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Thursday, 26 January 2017

Princess Smartypants

Author and Illustrator: Babette Cole
Publisher: First published by Hamish Hamilton 1986, Published by Puffin Books 1996

I learnt today that one of my favourite children's authors of all time has sadly passed away: Babette Cole -

If I could turn back time I would have not only written this particular post earlier, but I would have written to Babette Cole personally to say how amazingly influential her book, Princess Smartypants, was in my life. Thanks to this heavyweight of a feminist, nay, post-feminist piece of children's literature, I decided that, like Princess Smartpants, I would become a 'Ms' (and so I did, from the grand old age of seven) and so I remain a 'Ms' today. Well actually that's not entirely true as really I'm now titled ' Dr', but nonetheless, the feminism remains. 

This was also the very first book I bought for my daughter. It felt like a rite of passage, passing this little piece of inspiration on. It was a special moment, reading 'Princess Smartypants' to Edie for the first time, with its empowering storyline about a kick-ass princess who remains staunchly unmarried. In fact it was truly refreshing, getting away from the constant rhetoric of 'needy princess' stories that so fill our bookshop shelves and children's libraries. And it was even more refreshing to read this fantastic book to my sons, watching their bemused faces as Princess Smartypants out-smarts all her male suitors and lives happily ever after, raising her cocktail  glass aloft.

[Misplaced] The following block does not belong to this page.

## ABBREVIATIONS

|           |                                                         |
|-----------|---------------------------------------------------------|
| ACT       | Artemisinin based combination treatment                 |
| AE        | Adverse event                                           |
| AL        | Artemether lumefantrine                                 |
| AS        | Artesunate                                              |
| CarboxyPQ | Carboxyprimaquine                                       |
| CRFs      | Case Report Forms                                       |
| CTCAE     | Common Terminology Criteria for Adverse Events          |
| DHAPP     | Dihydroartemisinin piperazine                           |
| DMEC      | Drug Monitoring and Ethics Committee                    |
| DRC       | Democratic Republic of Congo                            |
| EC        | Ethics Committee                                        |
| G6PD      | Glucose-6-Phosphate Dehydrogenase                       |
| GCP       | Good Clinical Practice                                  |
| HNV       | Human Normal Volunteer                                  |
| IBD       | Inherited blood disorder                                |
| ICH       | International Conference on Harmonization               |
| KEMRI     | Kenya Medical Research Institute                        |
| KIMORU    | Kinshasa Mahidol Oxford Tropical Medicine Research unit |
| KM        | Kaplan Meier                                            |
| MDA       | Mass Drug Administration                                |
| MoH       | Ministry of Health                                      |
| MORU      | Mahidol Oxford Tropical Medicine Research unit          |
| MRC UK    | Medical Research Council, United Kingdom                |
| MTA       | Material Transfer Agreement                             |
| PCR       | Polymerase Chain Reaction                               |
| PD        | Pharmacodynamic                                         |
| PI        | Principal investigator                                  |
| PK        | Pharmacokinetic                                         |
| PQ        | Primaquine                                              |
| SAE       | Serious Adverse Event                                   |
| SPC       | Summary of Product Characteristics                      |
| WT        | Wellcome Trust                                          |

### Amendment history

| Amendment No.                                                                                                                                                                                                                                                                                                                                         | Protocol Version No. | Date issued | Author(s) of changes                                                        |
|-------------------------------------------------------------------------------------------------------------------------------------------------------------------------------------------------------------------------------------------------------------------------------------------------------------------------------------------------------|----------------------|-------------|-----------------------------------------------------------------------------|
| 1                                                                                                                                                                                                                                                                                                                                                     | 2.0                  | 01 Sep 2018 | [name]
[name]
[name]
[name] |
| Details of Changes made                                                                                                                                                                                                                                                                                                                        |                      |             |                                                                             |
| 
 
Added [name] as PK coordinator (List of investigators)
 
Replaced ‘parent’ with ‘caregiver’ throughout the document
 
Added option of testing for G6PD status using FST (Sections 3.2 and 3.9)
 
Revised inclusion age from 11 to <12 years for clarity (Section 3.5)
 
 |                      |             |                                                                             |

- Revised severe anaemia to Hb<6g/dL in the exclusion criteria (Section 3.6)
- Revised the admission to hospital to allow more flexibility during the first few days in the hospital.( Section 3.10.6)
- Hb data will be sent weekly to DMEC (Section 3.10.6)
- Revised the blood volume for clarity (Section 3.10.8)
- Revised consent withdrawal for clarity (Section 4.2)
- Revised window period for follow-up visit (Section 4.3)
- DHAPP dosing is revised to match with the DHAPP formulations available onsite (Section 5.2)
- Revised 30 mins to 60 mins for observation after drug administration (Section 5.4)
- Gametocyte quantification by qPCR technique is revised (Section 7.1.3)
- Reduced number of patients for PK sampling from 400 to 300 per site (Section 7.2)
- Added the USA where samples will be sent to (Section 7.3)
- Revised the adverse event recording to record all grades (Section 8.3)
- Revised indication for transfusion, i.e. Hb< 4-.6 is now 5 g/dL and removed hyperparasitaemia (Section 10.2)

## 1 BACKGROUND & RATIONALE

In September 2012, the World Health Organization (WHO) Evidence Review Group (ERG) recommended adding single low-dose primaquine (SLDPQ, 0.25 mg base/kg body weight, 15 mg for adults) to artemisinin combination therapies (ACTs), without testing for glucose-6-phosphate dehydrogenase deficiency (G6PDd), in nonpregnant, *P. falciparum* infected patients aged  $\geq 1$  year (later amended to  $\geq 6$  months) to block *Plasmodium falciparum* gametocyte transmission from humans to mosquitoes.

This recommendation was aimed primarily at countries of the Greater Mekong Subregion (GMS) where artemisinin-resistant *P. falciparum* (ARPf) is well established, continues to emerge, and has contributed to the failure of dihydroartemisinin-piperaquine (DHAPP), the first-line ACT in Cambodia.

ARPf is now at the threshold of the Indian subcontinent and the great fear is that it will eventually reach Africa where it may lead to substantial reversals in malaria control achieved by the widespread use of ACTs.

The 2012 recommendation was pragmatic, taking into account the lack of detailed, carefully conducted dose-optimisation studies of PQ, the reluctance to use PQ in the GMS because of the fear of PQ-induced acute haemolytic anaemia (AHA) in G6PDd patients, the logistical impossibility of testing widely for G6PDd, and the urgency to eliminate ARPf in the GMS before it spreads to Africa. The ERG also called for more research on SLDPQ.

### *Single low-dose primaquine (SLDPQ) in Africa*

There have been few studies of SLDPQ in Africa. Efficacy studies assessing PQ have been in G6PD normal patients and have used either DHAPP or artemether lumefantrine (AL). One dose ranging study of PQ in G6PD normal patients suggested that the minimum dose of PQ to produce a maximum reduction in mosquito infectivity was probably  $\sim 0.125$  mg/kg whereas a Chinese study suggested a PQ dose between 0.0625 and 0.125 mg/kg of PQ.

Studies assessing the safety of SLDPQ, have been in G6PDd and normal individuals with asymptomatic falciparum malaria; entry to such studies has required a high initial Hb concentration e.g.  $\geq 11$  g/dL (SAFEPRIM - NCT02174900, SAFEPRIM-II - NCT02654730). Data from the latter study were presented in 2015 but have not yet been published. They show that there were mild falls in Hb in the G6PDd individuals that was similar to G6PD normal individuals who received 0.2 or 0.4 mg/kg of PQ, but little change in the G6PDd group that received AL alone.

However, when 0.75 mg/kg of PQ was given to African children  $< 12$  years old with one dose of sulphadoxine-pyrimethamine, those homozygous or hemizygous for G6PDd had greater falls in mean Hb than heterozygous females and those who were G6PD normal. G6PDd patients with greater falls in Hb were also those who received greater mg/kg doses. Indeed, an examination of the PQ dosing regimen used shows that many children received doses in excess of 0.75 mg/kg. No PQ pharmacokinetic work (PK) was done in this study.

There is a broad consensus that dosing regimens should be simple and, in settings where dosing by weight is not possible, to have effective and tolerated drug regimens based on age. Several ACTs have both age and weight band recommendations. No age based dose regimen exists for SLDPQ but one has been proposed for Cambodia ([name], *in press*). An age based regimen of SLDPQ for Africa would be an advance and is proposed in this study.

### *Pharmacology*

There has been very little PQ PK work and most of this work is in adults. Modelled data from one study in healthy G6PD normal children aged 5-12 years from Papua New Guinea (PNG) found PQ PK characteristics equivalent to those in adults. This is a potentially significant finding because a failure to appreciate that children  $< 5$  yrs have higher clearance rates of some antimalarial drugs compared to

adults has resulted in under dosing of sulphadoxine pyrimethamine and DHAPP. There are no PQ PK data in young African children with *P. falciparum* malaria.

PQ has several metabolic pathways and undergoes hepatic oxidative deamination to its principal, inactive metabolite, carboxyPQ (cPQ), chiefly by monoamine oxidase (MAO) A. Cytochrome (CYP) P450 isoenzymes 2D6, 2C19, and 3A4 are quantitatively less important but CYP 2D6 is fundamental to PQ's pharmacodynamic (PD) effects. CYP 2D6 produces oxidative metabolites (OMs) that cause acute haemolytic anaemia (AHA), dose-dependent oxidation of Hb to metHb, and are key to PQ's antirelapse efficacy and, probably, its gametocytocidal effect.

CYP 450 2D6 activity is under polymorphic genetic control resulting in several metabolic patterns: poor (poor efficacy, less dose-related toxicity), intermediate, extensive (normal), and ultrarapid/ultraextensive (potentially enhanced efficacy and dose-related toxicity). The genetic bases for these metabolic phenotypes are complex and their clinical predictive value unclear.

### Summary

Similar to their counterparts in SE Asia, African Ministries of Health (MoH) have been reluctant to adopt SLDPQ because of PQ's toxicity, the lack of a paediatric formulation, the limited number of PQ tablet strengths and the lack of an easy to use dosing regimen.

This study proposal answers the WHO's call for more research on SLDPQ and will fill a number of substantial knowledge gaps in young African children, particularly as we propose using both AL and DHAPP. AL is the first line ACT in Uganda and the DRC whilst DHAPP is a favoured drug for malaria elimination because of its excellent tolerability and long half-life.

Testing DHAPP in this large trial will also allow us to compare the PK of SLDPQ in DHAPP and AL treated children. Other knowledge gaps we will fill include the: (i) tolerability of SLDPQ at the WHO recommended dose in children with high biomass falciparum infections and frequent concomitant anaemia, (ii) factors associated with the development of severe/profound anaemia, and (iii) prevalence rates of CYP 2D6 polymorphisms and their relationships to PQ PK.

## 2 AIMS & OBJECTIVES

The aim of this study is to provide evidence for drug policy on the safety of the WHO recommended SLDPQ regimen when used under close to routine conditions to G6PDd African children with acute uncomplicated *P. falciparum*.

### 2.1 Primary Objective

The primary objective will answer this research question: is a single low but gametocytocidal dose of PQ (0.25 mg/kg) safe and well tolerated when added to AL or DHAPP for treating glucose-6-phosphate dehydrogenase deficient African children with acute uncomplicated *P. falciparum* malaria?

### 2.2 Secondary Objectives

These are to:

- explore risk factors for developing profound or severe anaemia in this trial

What I especially love about this book are the post feminist references, intentional or otherwise (Babette Cole was truly before her time, this book was first published in 1986, which makes it really bold and brave). Princess SmartyPants is pretty, she lies around in a bikini, and also wears leathers, rides a motorbike and wears dungarees. Bright pink and inflections of yellow throughout this book signpost this as 'girly' but it subverts the expectations of gender brilliantly, deliberately. I love that Princess Smartypants has a stream of really hopeless and pathetic male suitors all named appropriately humourous things such as Prince Vertigo ( who can't climb Princess Smartypants' glass tower in order to rescue her) and Prince Boneshaker ( who looks petrified on the back of Princess Smartypants' motorbike). Here's Prince Pelvis being out danced at the roller disco marathon:

These are of course little adult quips, and went way over the head of my children but as I've learnt over the years, pleasing the parent reader is almost as important as winning over the children when it comes to staking out a realm in British children's literature; and Babette Cole's 'Princess Smartypants' does this so well. Even the threat of being hitched to the slimy Prince Swashbuckle is diverted just in time, when the traditional fairytale is flipped right over and Princess Smartypants turns the gloating Prince Swashbuckle into a 'gigantic warty toad' with one fateful princessy kiss.  If only I, like many children of the 1980s, had returned to Babette Cole's work sooner, and thanked her. RIP Babette Cole.

1 comment:

  1. I never felt Swashbuckle was that bad as a kid. He seemed somewhat egotistical, courting Smartypants for the challenge, and a marriage between him and Smartypants was going to work. Really its her parents who should've been turned into frogs.


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